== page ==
A video clip of Ronald Reagan and George H.W. Bush answering questions about immigration at a 1980 debate is making the social media rounds, drawing attention not just for what would be considered moderate positions on immigration today, but for the generous and respectful tone of the candidates to one another.
Fast-forward 26 years to the March 4, 2016, Republican primary debate, a round-robin of insults in which candidates Marco Rubio and Ted Cruz engaged in increasingly hostile personal attacks on front-runner Donald Trump. Trump in turn referred derisively to them as "little Marco" and "lying Ted" and tossed in an allusion to his own private parts.
Many observers, including 2012 Republican nominee Mitt Romney, blame Trump's penchant for profanity and name-calling for the tenor of this year's campaign. But in spite of efforts to call him out for immature behavior, Trump's divisive rhetoric is resonating with a set of Americans who continue to propel him to primary victories in state after state.
Trump may be riding a wave of polarization and antipathy, but he didn't create it. Experts say the last 50 years have given rise to several trends – including the end of the Cold War, rule changes in Congress, the proliferation of partisan media outlets, immigration patterns and urban-rural divides – that are converging in a perfect storm of hyper-partisanship and tribalism.
Americans are more divided along ideological lines than at any point in the past two decades, the Pew Research Center reported in 2014, and partisan hostility runs deeper than ever.
As people sort themselves into tribes based on everything from neighborhoods to news outlets, a small group of activists and academics is taking note and searching for ways to stem the partisan tide. They're organizing events, writing books and recruiting people to engage in face-to-face dialogue with others of radically differing viewpoints.
Some believe there could be a movement toward depolarization; others aren't sure. But all agree that the skills of compromise and statesmanship will be essential to the future functioning of American government, and they want as many people as possible to gain them.
"There is no enduring way for citizens to advance their own values without working with others," said Mark Gerzon, 66, an author and leadership expert who designed bipartisan retreats for members of Congress in the 1990s.
"Anyone who is married knows it can be hard. If we want to be a democracy, not a dictatorship, we have to work with people different from ourselves."
The path to polarization
Sarah Jordan is an adult ESL teacher in the Glendale neighborhood of west Salt Lake City with a self-described passion for social justice. Immigration is a live issue for her students, many of whom come from mixed-status families, and she's distressed by Trump's polarizing rhetoric about immigrants, she says.
It's a cold night in February, and Jordan, 53, is sitting next to Derek Monson, director of public policy at the conservative Sutherland Institute think tank, at a table in the local community center. They both came to talk about immigration at an event sponsored by The Village Square, an organization that aims to facilitate conversations between people who disagree, sometimes intensely.
They take turns talking about what they believe is at the heart of the immigration debate, and Jordan leans back stiffly in her chair, avoiding eye contact with Monson.
It's increasingly rare to find people like Monson and Jordan conversing at all on political topics, in part because they so rarely cross paths anymore. Americans are increasingly self-segregating into neighborhoods based on their political ideology, documented in journalist Bill Bishop's book "The Big Sort: Why the Clustering of Like-Minded America is Tearing Us Apart."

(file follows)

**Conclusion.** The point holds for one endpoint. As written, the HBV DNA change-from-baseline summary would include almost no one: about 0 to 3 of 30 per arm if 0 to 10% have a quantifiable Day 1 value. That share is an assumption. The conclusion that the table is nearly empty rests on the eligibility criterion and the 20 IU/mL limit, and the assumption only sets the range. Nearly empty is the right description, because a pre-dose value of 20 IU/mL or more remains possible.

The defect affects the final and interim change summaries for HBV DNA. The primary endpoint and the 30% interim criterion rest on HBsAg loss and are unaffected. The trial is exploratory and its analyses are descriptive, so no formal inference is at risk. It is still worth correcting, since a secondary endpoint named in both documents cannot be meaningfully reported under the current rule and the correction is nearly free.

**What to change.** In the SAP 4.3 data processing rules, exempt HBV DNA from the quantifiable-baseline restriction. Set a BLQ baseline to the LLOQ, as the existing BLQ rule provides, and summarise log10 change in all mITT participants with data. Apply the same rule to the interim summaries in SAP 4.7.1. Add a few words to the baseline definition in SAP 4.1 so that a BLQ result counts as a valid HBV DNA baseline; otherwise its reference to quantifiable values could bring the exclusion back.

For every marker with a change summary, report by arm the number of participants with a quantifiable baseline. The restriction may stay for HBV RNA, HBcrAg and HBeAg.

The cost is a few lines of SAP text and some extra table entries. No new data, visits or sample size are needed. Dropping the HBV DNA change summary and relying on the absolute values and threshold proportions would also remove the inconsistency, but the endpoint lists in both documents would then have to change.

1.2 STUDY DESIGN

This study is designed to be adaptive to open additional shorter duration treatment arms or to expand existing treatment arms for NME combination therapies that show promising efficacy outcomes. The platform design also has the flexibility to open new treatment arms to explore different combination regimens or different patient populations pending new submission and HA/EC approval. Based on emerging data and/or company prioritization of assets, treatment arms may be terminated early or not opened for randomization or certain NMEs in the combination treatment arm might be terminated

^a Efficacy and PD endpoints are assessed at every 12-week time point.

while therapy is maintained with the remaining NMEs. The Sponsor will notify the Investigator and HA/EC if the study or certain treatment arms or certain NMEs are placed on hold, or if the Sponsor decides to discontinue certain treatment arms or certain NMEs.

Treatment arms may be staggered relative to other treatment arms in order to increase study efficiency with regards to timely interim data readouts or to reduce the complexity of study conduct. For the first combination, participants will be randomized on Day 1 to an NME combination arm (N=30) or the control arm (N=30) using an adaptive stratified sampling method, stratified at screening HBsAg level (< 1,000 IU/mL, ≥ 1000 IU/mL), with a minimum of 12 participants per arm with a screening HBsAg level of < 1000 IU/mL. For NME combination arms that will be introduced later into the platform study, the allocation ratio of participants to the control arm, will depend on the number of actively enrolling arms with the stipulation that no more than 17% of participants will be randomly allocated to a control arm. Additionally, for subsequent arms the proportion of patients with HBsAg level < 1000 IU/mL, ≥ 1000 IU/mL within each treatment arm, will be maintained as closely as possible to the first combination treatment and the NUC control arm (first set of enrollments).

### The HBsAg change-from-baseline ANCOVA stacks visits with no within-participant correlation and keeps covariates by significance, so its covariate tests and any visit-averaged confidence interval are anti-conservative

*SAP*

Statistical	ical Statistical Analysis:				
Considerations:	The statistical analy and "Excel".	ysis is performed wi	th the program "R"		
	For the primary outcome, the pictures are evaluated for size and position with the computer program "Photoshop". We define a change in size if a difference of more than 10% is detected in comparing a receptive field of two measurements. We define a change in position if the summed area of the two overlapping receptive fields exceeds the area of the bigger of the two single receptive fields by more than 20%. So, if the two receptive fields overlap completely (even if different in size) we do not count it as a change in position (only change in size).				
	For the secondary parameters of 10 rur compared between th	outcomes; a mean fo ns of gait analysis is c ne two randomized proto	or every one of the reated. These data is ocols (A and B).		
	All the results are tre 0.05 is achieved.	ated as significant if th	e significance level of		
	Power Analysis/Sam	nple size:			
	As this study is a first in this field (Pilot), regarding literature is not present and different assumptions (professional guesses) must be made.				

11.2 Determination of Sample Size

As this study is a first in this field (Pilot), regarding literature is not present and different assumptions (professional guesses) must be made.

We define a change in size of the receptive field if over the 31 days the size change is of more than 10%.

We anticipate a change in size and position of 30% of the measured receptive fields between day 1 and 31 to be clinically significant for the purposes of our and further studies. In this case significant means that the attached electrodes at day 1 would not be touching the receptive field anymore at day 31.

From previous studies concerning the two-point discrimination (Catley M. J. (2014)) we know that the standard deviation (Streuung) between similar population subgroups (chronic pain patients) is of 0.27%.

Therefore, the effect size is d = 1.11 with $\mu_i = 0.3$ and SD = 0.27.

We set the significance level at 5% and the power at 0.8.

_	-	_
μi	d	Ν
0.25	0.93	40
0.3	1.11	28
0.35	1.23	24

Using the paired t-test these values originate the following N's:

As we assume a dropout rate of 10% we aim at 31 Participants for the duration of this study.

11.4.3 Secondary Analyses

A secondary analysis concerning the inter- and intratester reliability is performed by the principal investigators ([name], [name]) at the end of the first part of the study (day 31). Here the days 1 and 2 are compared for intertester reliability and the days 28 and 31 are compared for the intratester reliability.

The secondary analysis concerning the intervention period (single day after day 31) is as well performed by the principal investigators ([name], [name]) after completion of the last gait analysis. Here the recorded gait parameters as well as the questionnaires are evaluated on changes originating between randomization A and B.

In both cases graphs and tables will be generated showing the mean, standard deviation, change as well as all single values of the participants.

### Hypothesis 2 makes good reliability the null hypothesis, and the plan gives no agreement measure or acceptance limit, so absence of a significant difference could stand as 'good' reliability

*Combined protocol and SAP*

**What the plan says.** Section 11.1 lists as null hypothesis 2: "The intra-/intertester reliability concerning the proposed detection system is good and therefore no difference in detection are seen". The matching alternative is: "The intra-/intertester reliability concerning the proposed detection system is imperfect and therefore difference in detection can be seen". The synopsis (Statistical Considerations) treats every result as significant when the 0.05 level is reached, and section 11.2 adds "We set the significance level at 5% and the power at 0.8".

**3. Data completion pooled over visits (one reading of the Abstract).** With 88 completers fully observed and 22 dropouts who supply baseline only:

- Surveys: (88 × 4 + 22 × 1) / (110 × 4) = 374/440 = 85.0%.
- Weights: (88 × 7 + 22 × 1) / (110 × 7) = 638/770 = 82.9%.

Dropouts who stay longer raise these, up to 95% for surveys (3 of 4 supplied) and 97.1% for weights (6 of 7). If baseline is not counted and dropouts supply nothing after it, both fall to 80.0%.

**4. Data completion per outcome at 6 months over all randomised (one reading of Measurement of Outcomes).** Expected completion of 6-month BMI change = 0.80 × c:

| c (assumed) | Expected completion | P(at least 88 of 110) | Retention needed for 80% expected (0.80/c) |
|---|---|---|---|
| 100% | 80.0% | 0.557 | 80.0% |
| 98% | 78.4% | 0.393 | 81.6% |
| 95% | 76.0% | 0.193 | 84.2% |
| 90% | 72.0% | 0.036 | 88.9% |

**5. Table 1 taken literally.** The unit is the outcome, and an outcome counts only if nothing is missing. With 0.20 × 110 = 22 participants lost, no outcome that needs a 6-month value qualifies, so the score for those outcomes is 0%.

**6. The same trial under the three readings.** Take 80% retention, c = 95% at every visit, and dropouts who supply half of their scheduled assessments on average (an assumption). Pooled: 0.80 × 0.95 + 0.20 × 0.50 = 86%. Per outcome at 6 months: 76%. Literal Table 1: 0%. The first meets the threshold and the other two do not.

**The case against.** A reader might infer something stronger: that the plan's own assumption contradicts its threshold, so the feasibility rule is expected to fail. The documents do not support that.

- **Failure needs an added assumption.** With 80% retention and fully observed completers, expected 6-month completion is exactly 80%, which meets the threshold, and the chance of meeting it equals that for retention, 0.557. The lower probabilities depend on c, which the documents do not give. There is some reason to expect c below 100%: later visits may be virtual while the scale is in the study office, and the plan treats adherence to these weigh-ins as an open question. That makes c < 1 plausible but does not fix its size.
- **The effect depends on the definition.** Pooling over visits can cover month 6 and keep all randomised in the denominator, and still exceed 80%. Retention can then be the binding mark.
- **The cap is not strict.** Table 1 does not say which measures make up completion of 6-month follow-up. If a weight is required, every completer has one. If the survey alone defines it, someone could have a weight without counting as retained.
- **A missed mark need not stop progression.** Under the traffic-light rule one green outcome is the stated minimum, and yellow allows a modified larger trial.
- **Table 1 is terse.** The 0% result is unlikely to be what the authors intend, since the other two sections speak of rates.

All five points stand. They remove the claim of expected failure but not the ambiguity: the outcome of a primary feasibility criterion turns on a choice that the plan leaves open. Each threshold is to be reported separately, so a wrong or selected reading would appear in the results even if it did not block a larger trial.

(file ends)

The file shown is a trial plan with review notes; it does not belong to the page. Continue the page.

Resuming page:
One in four Americans have unfriended someone on Facebook for having different politics, according to the Pew Research Center, and another recent Pew study found that more Americans would be upset about their child marrying someone of another political party than if they married another race.
This isn't the first time Americans have been intensely polarized, said David Blankenhorn, founder of the Institute for American Values, a New York-based think tank. The years leading up to the Civil War were particularly polarizing, as were the 1890s, when there were fights over farmers' debt, and the 1960s, when people were polarized over Vietnam.
"The difference between then and now is that in most other periods, polarization tended to be around one or two issues. Now almost all of the issues are polarized," he said.
The other difference now, he said, is that people have so little connection to those they disagree with.
"You sign up to be on one team or the other, and each team has its own positions on every single issue," he said. "So if somebody says to you, 'Today's Thursday,' and that person's from the other party, you're going to say, 'Well, we'll see about that.'"
Polarization leads to harmful intellectual habits such as black-and-white thinking, Blankenhorn said. It encourages people to view uncertainty as weakness, to assume opponents are motivated by bad faith, and to hesitate to agree on basic facts – which in turn fosters more polarization.
A new movement?
Trump's comments are driving interest in events like the Village Square one in Salt Lake that bring together people on different sides of political issues, said Jacob Hess, director of the Salt Lake chapter of The Village Square.
The group was founded in Tallahassee a decade ago, and is expanding into Utah and California. Hess hopes efforts like The Village Square are having a moment, but said he's under no illusions it's about to take the country by storm.
Other groups are also popping up. One of them is Blankenhorn's new project, Better Angels, born of his own bitter experience in the public eye first as an opponent of gay marriage – he testified in the Proposition 8 case in California in 2010 – and later as a supporter.